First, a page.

2 comments about "The Young And Bold YouTube Entrepreneurs".
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  1. Jeff Rutherford from Jeff Rutherford Media Relations, LLC, May 6, 2015 at 1:14 p.m.

    I totally agree. If TV executives aren't spending 50% of their time courting YouTube content creators or buying YouTube newtorks outright, they're seriously not paying attention. 

    I know that I'm observing a small sample, but I watch the media habits of my 11 year old and 7 year old sons. They have stopped watching TV. As in, they NEVER WATCH A SINGLE TV SHOW (except for The Flash and Daredevil). 

    Ninety-eight percent of their video watching is YouTube. It's certainly generational. Personally, watching a video of someone playing Minecraft has zero appeal to me. But they can't get enough. But, it goes beyond Minecraft videos. They watch a variety of pop culture news shows that are serving up daily news about upcoming superhero movies, spoilers, discussions of new movie trailers, etc., etc.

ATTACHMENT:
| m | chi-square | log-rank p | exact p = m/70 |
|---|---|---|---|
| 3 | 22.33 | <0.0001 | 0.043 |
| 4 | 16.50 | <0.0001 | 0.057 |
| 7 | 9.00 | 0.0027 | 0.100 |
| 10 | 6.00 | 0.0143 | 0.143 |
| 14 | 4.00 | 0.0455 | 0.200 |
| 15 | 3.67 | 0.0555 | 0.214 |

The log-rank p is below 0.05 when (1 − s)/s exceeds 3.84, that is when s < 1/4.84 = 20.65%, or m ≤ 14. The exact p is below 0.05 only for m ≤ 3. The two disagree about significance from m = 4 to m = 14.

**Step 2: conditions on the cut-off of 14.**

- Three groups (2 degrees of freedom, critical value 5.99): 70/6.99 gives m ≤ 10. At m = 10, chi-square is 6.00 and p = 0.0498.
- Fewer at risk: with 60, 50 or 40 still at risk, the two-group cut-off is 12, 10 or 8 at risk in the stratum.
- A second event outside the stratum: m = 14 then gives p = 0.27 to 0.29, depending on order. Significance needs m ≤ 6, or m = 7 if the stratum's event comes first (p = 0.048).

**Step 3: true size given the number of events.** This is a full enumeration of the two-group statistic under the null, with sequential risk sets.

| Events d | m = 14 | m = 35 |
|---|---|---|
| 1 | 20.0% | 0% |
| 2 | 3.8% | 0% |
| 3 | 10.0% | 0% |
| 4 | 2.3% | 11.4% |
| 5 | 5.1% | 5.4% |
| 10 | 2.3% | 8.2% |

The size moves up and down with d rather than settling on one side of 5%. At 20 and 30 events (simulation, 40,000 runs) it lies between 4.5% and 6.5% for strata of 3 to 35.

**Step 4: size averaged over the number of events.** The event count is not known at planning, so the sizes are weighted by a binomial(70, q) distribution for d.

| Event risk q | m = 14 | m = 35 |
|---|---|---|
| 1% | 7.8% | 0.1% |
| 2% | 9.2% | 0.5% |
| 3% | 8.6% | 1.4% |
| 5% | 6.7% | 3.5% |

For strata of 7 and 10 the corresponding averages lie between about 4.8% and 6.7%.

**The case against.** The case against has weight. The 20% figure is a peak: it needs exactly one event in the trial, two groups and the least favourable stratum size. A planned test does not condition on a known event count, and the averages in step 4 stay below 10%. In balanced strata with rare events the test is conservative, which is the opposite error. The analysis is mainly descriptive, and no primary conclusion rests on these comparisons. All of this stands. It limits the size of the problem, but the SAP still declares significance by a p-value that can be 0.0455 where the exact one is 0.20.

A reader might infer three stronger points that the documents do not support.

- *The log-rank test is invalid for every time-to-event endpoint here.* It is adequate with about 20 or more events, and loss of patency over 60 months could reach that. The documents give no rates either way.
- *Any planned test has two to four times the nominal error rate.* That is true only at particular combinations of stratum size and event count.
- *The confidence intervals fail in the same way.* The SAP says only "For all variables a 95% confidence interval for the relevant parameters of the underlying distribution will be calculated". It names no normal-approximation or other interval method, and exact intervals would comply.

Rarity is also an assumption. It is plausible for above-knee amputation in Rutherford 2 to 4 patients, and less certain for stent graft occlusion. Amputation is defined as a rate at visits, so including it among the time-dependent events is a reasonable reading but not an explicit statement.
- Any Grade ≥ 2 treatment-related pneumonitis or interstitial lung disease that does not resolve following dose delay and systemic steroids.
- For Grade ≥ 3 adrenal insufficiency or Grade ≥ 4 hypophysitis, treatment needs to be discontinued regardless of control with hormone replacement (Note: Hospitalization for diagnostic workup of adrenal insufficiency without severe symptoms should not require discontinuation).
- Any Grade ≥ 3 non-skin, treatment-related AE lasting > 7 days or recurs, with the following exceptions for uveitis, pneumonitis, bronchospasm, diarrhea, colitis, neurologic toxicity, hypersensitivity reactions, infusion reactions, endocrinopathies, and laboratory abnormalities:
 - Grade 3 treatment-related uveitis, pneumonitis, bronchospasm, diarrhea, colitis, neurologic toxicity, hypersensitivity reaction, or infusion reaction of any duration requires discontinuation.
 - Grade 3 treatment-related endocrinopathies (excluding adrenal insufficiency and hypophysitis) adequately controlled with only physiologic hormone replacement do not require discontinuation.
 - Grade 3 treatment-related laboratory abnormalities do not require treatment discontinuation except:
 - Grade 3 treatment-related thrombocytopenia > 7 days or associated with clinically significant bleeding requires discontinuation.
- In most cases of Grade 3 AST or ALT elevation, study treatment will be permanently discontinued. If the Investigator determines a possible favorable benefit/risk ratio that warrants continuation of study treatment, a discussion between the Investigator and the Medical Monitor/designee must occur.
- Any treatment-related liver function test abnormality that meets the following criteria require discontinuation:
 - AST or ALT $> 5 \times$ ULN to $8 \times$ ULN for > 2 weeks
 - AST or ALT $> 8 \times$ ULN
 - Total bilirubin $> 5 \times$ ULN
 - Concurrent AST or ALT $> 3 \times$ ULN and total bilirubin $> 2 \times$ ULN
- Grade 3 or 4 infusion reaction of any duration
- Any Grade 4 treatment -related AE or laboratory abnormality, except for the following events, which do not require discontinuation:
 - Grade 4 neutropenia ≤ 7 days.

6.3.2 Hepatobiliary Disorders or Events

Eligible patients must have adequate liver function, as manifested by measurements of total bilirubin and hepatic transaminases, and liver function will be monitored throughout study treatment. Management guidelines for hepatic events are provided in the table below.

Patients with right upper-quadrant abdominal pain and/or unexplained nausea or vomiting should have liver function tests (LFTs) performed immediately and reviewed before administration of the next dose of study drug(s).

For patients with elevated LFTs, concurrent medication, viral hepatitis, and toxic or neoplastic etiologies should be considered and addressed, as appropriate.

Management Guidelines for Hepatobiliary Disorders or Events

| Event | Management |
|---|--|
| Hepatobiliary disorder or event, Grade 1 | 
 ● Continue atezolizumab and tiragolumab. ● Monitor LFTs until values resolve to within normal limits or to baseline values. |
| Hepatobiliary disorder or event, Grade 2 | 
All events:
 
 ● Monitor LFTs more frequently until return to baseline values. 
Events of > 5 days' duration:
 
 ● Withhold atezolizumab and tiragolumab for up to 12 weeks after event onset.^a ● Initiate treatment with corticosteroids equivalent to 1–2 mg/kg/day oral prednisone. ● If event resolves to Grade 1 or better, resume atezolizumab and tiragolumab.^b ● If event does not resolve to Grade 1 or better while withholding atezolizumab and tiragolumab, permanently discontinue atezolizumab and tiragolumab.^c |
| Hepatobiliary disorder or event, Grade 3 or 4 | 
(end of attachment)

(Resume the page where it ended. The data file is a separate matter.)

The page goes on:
But my sons know the names of these creators, they look forward eagerly to their new videos, and they subscribe to their channels. And, yes, they hate every video ad as passionately as everyone else (madly clicking the screen if they can skip an ad). 

    I'm sure there are TV execs confident that my kids will eventually tire of YouTube content and migrate to professionally produced content. I'm doubtful. If you grow up on home-grown content, your standards will be different. You won't demand a slick production as long as the content is interesting to you. 

    Regardless of the ultimate outcome, it's certainly fascinating to watch the evolution of video content.

  2. Jeff Rutherford from Jeff Rutherford Media Relations, LLC, May 7, 2015 at 9:40 a.m.

    John Green's recent Brandcast speech articulated YouTube's appeal to kids, teens, and young media consumers.